Ukrainian authorities have begun carrying out searches targeting politicians, civil servants and oligarchs. Some people have been fired, and others are suspected of corruption. But is the anti-graft drive for real?
Ukrainian authorities have stepped up their fight against corruption. At the beginning of February, there was a slew of high-profile searches and employment terminations.
The Security Service of Ukraine (SBU) announced that it had searched the house of the oligarch Ihor Kolomoiskiy in connection with the embezzlement of 40 billion Ukrainian hryvnia (about €980 million/$1 billion today) by the former management of the largest Ukrainian oil and gas producer, Ukrnafta, and pipeline operator Ukrtransnafta. Kolomoiskiy held shares in both then partly state-owned firms, which were fully nationalized last year under Ukraine’s martial law.
Ukraine’s State Bureau of Investigation (DBR) also announced that a former minister of energy and the coal industry is suspected of corruption as well. Ukrainian media outlets report that the suspect is Ihor Nasalyk. He is accused of signing contracts that were advantageous to companies associated with Ukrainian oligarchDmytro Firtash, who has lived in Austria for years. The allegedly shady dealings were said to have cost Ukraine 1.5 billion hryvnia (around €35 million/$37 million).
Beyond that, the SBU and the DBR searched the residence of a former interior minister, Arsen Avakov. He has already acknowledged that the search was related to the helicopter crash in Brovary (a suburb of Kyiv), in which 10 people – including Interior Minister Denys Monastyrsky – were killed. Authorities were particularly interested in purchase agreements made with the Interior Ministry for Airbus helicopters with the model number H225.
Media have also reported on searches of premises linked to representatives from Kyiv-based construction companies that were regulated by a Ukrainian politician who was a member of the now banned pro-Russian party Opposition Platform — For Life. At the same time, the DBR also carried out searches at Kyiv’s Finance Ministry. Officials said they had uncovered schemes worth millions there as well.
High-level officials being investigated
Searches have targeted former employees at Ukraine’s Ministry of Defense as well. The prosecutor general’s office also announced that a former department head at the ministry is suspected of embezzling particularly large sums of money, in addition to other malfeasance.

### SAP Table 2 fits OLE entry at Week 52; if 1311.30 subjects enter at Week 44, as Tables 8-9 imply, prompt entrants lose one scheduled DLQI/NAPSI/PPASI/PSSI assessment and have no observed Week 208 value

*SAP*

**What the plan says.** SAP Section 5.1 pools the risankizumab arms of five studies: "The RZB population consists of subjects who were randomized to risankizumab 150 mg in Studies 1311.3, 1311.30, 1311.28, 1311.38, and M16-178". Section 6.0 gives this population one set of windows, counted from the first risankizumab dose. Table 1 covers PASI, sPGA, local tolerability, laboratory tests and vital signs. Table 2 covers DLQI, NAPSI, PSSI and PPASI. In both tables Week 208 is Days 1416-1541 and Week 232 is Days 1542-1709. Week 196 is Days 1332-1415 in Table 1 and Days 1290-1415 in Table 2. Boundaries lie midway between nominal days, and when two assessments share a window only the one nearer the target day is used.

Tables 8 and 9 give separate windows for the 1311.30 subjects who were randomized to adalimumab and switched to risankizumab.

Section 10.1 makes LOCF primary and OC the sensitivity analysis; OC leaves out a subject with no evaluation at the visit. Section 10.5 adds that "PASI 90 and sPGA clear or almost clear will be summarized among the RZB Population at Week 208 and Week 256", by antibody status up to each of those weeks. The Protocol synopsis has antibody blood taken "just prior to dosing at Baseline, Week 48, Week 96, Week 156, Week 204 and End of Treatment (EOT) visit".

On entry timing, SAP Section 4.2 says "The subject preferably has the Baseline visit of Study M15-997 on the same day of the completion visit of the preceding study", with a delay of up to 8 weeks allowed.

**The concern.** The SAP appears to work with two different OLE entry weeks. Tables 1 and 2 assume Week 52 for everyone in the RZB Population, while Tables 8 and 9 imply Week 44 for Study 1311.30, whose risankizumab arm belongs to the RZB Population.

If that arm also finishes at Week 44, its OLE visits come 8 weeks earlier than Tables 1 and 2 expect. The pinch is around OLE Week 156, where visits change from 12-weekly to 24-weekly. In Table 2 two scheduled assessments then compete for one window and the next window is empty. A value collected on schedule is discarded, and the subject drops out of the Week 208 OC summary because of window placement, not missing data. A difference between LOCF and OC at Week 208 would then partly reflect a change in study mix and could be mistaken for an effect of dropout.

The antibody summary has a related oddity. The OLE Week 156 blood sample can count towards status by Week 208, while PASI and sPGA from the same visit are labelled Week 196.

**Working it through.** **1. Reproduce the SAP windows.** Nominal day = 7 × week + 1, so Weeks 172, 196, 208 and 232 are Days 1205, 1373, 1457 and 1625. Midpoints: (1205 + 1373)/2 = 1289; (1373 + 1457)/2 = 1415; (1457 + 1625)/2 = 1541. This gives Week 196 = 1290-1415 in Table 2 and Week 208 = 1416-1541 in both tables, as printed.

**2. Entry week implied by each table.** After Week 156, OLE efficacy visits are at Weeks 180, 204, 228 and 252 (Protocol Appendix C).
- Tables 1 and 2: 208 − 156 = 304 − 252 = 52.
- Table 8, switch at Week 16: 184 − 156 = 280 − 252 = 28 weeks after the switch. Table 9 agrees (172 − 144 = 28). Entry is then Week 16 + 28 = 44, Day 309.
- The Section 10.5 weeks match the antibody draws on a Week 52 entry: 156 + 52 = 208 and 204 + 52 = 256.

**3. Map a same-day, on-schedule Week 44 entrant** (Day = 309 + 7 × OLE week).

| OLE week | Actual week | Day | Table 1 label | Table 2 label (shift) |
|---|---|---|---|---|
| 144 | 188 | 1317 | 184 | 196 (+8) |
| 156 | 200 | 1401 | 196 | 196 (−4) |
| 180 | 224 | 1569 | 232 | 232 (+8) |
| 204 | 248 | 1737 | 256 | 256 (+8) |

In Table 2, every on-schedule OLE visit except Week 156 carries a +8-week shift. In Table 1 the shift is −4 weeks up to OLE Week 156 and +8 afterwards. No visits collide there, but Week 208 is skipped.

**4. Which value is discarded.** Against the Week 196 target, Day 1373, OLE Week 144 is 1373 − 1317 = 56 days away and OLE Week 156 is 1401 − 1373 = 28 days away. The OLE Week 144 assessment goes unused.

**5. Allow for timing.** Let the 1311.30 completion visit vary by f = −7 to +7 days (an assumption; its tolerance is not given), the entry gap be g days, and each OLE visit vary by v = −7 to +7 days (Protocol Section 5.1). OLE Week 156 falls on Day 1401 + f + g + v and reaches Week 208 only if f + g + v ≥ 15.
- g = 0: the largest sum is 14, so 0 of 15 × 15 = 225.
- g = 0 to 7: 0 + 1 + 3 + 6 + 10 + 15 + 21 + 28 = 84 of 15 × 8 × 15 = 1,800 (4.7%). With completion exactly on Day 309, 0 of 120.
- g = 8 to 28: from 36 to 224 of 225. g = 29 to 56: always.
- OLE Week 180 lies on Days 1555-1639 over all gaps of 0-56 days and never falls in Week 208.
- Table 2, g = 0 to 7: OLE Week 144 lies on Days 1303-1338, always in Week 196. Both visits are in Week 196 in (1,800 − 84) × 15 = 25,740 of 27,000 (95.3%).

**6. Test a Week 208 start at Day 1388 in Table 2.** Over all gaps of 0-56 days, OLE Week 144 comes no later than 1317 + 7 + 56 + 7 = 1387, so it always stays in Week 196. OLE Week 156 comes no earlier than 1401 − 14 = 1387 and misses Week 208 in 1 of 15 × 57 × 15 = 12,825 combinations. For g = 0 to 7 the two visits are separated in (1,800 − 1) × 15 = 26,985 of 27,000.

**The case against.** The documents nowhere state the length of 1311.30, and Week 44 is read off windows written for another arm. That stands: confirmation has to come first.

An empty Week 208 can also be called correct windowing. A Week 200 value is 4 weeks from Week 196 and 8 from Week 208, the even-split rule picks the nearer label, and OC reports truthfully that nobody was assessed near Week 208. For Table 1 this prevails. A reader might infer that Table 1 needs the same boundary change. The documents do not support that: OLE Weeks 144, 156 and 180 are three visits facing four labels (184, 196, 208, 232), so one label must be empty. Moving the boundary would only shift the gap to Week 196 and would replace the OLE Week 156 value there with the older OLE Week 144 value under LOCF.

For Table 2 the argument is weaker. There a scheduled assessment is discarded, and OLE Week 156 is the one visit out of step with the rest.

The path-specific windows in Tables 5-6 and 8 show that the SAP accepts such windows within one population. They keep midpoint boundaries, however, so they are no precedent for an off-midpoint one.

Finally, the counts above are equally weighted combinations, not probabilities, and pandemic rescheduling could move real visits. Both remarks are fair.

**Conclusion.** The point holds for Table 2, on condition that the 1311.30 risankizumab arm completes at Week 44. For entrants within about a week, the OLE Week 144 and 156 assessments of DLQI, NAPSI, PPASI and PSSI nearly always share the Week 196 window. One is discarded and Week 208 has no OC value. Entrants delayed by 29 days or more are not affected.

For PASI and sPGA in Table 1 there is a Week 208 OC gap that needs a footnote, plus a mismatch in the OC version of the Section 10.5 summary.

A former deputy defense minister is also suspected of illegal activities. He is accused of hindering the work of Ukraine’s armed forces and other military bodies at critical moments. Investigators claim that the suspect put his weight behind signing contracts that saw food delivered to the military at inflated prices and purchases made of bullet-proof vests, helmets, uniforms and other items that were of inferior quality.
While investigators were carrying out searches, the government fired almost all leading officials at Ukraine’s State Customs Service and a number of other bodies.
Ukraine’s President Volodymyr Zelenskyy expressed his satisfaction with the investigations in a national address. He emphasized that “in some areas, lawfulness can only be ensured when the implementation of institutional changes is carried out simultaneously with changes in leadership.”
Are the anti-corruption efforts serious?
Volodymyr Fesenko, a political scientist and director of the Penta Center for Applied Political Studies, thinks engaging in a highly publicized fight against corruption allows President Zelenskyy to kill two birds with one stone.
“This has been one of the biggest demonstrations in the fight against corruption. It’s no coincidence that this took place just before the EU summit in Kyiv this February. Tangible results of anti-corruption efforts are one of the criteria for Ukraine integrating into Europe,” Fesenko says.
He believes that Zelenskyy’s anti-corruption campaign also allows the president to appease the public’s widespread desire to see corrupt officials be punished.
Who’s carrying out the searches?
Fesenko recommends taking a critical look at the organizations that have carried out the searches. They include the SBU, the DBR and the Bureau of Economic Security — the latter of which answers to the prosecutor general. “Those institutions all actively work with the president’s office, even though the National Anti-Corruption Bureau (NABU) and the Specialized Anti-Corruption Prosecutor’s Office (SAPO) are more independent and should also play an active role in corruption cases,” Fasenko says.
Oleksandr Lemenov, director of the Ukrainian anti-corruption organization State Watch, believes that the searches are meant to demonstrate that corruption is actually being fought and taken seriously. However, Lemenov doesn’t believe the cases will lead to convictions.
Feigned anti-corruption efforts?
Mykola Khavroniuk from the Ukrainian think tank Center for Political and Legal Reforms thinks it is a good sign that searches are being carried out and that people are being investigated for wrongdoing. “In order to investigate effectively, authorities have to collect evidence for illegal activity over an extended period of time, while documenting everything. It’s impossible to do all of this in just one day, in advance of a summit, for example,” Khavroniuk insists.
Since the Ukraine’s survival is at stake in the war with Russia, Khavroniuk maintains that it would be an unwise and even dangerous move on the part of Ukraine’s leadership to risk undermining the trust of the international community by staging sham anti-corruption efforts. Khavroniuk hopes President Zelenskyy won’t engage in such an endeavor.
Translated from Ukrainian by Markian Ostaptschuk
Author: Lilia Rzheutska